The Japanese whisky quickly rose like a firework and exploded into the top ranks, collecting awards and accolades. Cocktail bars and collectors couldn’t get enough.

In 2016, when an article on this category was last published, there were signs that its popularity was overwhelming manufacturers. The bottles faded in the hands of the customers.

You’re back today. The landscape has changed, stocks have not yet been fully replenished, but new bottlenecks are emerging.

For example, Nikka Whiskey released several new bottles in 2020: Nikka Days, as well as some limited edition single malts and a new blended malt Taketsuru.

Due to the high demand, many suppliers are facing a shortage of supply, says Emiko Kaii, head of international business development at Nikka. We started distribution in 2016 and are still sticking to this pattern to manage the growth rate and maintain quality.

 

The U.S. is recognized as an important market, she says, and new products are often a priority.

A number of small distilleries have also released new bottles. These include Chichibu (aka Pappy Van Winkle Japanese Whiskey), Mars Shinshu and Hotazaki.

The Japanese like to look at the smallest details, says Koki Takehira, a new distiller at Mars. He makes an American-style whiskey, Ivory Whiskey, which contains corn and is aged in ex-bourbon barrels. With this inquiring mind, we create something new. These are our skills.

A rapidly growing number of new manufacturers, including Kaiyo, Kanosuke and Akkeshi, are filling the shelves. Of course, not everyone likes to push the limits. That’s why the Japan Spirits and Liquors Association has put on 1. April has tightened its definition of Japanese whisky and introduced new labeling standards so consumers know what they are buying.

Meanwhile, a new wave of Japanese bottles is arriving from all over the world. Whisky giant Suntory has also released two new World Specials, one of which is aged in cherry wood sakura.

Here are four newbies worth checking out. With the return of Japanese whisky, it is becoming increasingly interesting to see this category regain its luster.

Light and bright

Nikki Days ($50; 40% off)

The founder of Nikka and father of Japanese whiskey, Masataka Taketsuru, came from a family of sake makers who went to Scotland to learn to make whiskey. After returning to Japan, Taketsuru established the Yoichi distillery in southern Hokkaido in 1934. In 1969, a second Miyagikyo distillery was built on the island of Honshu.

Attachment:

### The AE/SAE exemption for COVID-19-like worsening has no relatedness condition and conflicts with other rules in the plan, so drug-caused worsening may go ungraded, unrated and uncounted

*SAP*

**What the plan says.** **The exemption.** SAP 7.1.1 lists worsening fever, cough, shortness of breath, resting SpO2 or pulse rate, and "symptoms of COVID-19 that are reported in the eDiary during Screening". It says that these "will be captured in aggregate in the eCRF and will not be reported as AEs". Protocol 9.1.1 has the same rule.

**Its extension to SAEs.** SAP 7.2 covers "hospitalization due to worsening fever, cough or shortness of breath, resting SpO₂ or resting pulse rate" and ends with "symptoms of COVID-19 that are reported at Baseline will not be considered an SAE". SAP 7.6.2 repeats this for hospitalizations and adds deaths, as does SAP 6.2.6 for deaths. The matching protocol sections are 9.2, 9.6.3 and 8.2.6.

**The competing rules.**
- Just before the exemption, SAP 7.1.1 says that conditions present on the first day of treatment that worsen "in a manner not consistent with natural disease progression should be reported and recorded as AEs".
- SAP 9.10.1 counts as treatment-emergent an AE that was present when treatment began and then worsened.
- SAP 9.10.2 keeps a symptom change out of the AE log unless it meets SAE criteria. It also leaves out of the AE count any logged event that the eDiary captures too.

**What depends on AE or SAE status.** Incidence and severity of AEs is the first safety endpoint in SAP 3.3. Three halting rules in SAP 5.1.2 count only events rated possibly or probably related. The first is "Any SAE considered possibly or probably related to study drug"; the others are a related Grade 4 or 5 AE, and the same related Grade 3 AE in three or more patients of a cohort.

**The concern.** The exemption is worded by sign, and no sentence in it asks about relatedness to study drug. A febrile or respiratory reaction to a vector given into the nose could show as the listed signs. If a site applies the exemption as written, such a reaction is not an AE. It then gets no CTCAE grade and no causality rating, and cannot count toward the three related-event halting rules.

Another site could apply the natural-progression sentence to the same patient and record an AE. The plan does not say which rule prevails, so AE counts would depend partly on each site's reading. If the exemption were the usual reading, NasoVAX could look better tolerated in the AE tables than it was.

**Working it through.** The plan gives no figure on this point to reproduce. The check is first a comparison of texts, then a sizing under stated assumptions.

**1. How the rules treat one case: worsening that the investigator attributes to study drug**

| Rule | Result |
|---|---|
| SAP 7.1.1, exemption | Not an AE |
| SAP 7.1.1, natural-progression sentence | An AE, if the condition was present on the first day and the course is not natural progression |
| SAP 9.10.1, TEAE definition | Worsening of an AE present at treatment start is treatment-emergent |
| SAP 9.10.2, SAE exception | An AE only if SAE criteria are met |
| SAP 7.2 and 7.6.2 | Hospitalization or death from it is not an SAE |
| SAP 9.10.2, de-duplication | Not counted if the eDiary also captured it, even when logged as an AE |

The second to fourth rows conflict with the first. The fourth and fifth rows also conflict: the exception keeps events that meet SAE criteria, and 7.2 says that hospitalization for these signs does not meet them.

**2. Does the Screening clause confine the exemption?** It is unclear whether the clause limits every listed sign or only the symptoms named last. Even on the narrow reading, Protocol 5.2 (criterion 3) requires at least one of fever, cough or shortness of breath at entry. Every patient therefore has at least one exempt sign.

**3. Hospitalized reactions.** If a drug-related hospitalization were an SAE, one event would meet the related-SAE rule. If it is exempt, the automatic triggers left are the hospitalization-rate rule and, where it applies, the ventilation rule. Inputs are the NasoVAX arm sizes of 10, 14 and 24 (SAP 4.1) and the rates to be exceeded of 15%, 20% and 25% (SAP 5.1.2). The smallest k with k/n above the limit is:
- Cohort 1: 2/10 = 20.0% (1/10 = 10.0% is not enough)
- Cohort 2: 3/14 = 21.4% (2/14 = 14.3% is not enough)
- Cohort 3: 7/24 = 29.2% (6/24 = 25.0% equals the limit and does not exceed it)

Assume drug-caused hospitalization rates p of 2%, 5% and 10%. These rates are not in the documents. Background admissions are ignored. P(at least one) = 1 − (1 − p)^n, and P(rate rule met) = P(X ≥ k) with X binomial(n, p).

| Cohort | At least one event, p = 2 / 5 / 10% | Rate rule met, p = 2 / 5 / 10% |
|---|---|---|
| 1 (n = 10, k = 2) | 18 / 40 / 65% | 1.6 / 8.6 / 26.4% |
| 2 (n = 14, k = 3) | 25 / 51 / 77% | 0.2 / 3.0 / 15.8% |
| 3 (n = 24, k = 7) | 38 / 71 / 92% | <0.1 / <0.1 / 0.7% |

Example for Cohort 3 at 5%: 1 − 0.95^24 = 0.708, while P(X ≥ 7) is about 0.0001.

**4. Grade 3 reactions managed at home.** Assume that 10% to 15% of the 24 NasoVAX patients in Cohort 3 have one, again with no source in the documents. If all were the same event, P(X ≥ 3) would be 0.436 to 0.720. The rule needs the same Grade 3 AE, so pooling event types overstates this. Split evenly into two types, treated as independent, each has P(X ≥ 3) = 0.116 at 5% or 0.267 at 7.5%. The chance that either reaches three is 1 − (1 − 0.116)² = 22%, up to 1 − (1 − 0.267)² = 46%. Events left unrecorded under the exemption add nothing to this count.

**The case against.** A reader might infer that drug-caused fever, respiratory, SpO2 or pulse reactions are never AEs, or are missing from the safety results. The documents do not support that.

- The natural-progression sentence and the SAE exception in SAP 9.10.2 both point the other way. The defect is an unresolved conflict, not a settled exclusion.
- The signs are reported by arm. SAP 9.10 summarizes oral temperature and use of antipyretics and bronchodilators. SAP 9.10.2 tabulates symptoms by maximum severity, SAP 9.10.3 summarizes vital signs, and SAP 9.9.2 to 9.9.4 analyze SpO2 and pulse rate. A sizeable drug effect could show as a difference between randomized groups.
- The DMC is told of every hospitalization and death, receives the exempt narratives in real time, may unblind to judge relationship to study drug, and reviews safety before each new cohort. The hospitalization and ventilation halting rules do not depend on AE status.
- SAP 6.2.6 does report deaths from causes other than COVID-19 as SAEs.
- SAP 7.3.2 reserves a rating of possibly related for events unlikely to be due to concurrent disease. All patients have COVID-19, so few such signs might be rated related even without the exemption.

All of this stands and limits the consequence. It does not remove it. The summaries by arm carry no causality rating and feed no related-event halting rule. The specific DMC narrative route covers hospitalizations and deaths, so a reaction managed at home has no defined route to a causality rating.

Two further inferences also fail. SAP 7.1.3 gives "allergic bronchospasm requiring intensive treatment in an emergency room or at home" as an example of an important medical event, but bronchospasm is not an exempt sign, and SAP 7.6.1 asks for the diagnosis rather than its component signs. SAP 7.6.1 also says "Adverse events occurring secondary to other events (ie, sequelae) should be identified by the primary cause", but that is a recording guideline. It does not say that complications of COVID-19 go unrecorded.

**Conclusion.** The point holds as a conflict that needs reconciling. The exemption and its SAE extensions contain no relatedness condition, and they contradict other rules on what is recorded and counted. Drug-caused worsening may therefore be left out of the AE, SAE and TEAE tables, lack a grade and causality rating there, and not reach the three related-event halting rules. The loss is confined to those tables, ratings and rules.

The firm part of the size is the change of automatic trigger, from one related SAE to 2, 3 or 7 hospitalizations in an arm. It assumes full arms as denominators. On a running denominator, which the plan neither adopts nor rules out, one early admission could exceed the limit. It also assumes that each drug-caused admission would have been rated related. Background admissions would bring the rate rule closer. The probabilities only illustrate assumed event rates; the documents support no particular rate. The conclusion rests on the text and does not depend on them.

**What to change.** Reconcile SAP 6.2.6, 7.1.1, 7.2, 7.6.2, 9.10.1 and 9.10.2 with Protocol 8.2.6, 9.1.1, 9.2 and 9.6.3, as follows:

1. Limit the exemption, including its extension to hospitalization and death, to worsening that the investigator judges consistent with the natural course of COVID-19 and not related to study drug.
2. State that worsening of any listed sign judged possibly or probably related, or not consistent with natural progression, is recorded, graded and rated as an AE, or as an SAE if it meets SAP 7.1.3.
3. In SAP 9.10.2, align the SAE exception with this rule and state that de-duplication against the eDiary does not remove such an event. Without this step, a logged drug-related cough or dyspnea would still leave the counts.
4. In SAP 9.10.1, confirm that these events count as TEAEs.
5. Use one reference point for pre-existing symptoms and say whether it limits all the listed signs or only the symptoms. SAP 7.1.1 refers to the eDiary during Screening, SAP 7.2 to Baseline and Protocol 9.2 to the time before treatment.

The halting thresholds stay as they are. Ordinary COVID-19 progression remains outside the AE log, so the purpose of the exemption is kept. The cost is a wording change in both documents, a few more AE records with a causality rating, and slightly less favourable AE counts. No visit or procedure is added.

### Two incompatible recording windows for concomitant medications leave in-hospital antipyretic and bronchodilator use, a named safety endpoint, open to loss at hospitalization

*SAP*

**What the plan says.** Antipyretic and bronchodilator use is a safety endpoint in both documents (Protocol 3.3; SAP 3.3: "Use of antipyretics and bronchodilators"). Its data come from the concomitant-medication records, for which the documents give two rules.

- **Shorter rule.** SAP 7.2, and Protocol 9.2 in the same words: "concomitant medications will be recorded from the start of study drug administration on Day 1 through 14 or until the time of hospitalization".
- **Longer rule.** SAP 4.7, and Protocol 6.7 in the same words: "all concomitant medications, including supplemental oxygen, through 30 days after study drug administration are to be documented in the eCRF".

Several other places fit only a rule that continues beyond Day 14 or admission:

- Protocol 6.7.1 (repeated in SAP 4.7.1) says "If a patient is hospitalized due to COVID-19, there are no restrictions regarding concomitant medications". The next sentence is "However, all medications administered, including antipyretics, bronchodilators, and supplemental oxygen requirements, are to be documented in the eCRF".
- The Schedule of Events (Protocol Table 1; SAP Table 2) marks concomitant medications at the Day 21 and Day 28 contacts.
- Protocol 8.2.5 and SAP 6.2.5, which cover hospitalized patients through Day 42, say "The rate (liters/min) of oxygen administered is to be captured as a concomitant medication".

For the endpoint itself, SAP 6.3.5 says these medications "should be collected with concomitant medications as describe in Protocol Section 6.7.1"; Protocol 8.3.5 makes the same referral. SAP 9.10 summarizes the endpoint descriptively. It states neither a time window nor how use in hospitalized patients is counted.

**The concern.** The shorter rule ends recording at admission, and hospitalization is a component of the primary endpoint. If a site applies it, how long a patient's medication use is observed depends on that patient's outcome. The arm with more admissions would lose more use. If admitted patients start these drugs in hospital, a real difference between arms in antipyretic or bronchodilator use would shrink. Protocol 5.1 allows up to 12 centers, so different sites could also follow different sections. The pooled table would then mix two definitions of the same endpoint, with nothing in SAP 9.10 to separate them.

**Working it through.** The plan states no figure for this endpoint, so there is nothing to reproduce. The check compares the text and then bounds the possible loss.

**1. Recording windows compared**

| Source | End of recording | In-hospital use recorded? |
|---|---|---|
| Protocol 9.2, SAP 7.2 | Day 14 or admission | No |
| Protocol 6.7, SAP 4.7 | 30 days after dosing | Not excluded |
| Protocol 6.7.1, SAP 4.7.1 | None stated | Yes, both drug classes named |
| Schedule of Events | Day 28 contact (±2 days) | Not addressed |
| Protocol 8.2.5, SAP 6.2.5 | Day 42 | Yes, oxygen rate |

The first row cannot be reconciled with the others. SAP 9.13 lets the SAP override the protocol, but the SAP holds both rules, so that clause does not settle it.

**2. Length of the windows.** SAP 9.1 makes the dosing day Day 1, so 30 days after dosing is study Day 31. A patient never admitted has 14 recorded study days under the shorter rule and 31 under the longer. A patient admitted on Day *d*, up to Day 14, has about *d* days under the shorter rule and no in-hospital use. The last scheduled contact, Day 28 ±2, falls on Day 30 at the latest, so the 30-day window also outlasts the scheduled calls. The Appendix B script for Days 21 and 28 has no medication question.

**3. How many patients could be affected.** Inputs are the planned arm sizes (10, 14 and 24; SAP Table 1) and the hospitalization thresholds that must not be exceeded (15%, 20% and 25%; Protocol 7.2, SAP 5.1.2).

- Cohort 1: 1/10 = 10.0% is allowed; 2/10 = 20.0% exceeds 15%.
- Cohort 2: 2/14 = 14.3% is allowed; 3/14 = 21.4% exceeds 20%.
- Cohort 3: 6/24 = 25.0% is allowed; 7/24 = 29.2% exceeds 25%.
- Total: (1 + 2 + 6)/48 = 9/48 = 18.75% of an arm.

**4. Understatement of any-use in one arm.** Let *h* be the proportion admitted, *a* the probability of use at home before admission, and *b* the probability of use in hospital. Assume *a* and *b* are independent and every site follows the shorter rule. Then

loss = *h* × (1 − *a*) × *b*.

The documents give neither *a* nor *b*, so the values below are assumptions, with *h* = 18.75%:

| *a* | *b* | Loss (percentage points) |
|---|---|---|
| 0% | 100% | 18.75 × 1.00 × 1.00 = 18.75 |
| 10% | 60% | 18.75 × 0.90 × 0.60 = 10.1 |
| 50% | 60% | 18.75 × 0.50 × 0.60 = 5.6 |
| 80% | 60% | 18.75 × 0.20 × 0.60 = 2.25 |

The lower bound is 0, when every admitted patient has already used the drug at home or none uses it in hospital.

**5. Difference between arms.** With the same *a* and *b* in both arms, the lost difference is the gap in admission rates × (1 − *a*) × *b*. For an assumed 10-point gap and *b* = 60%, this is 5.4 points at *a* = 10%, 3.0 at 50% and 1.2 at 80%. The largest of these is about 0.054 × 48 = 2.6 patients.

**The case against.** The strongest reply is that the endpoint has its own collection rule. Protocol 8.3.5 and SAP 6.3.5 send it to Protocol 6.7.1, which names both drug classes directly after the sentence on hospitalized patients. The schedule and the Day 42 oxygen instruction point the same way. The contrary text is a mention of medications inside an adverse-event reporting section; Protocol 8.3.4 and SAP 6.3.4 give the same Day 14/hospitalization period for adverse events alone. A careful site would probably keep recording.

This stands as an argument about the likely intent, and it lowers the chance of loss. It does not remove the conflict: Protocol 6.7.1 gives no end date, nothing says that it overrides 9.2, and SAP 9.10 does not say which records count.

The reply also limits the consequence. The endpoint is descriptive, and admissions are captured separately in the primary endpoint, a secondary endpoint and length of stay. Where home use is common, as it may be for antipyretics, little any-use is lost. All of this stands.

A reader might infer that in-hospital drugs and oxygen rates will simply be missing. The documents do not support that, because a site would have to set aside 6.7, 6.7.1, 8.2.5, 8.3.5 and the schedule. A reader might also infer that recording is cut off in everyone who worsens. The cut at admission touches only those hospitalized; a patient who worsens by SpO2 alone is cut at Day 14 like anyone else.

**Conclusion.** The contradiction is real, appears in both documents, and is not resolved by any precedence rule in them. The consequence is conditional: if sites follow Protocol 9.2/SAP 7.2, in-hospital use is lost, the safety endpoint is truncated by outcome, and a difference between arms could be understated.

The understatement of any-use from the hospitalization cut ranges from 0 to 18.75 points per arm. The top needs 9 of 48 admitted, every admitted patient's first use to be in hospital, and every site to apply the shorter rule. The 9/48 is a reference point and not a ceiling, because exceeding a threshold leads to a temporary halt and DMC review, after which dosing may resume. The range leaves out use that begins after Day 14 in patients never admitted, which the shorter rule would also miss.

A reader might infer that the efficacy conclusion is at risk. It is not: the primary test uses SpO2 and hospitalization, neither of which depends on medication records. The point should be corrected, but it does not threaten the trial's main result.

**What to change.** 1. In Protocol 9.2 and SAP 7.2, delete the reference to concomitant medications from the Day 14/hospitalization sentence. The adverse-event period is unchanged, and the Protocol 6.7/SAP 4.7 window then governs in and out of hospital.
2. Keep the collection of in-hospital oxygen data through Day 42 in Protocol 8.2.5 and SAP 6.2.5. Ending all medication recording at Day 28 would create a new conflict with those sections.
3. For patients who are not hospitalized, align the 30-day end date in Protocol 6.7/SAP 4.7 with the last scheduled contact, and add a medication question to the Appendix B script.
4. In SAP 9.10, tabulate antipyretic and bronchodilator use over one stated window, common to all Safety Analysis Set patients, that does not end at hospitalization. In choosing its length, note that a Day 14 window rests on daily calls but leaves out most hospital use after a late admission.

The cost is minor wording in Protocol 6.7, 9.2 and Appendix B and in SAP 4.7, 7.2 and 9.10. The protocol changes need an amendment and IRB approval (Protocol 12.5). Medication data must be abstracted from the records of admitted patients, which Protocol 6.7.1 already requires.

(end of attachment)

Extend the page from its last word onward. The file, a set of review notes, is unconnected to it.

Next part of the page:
Today, most Nikki bottles combine the liquid from both distilleries. Yoichi’s whisky is richer, stronger and often peaty. For comparison: Miyagikyo is known for its lighter, floral malt.

Nikka Days also combines whiskies from both distilleries, including a good amount of grain whisky for a light, silky texture. The result is a light blend with notes of honey and juicy stone fruit. Perfect for everyday syrups or mixing with highballs.

Smoked Terroir

Akkeshi Single Malt Whisky ($75; 55% abv)

Akkes Distillery opened in 2016 in Hokkaido, near Yoichi Nikki. Some draw parallels between Hokkaido and the Scottish island. Both are cold and rustic, resulting in a concentrated and dense whiskey, and the sea air can give a similar nautical flavor. But Akkeshi goes one step further.

They use local peat, which is unheard of, says Chris Elliott of High Road Spirits, which imports Akkeshi and other brands into the United States.

They’re trying to make Islay-style whiskey in Japan.

The result is a lightly toasted whisky with notes of toasted almond, espresso and vanilla that meld into a pleasant smoky exhale.

From left to right: Ojishi Sherry Cask ($85; 41.9% vol.) and Kayo Suppressed Whiskey ($90; 46% vol.) / Photo: Ashton Worthington / Prop Style: Megumi Emoto

Rich things

Ohishi Single Sherry Cask ($85; 41.9% abv)

Ohishi is one of Japan’s oldest distilleries, founded in 1872, and is perhaps best known for its production of sake and shoshu, two rice-based drinks. It is therefore logical that they also produce rice whiskey. Of course, whisky made from any product other than malted barley arouses the wrath of traditionalists.

Yet there is a long tradition of whiskey making by sake brewers, writes Brian Ashcraft in his book Japanese Whiskey (Tuttle Publishing, 2018), especially after World War II, when whiskey became more popular.

Because sake doesn’t have a long shelf life and production is seasonal, whiskey production can complement trade, Ashcraft said.

What does all this mean for whisky? It is particularly light because the sherry barrel gives it subtle and delicate notes of dried fruit and spice. Those looking to spend even more can look forward to an 11-year-old sherry cask ($99), a new release in 2020, and a 16-year-old bottle ($160) expected later this year.

Era of the Ocean

Kayeux Pete Whiskey ($90; 46% off)

The Osaka-based Kaiyo distillery was established 10 years ago and supplies whisky from several distilleries in Japan. They have a unique method of maturing whisky. They send it out to sea for months or years. In Japanese, kaiyo means ocean.

The skimmed bottle matures for two years in ex-Madeira barrels, then in a barrel of precious Japanese Mizunara oak. This barrel spent four years at sea, a process that melts the mind. The latter, a six-year-old spirit, drinks like a sweet smoky sea breeze, anchored by vanilla and coconut.

Co-founder and master blender Jeffrey Karlovich is a veteran of Scottish Bunnahabein and Japanese Chichibu. When he found the cooper working with Mizunar Oak, his journey began.

I didn’t want to make Japanese whisky, I wanted to make the best whisky in the world, he says. Japanese whiskey turned out to be the best.

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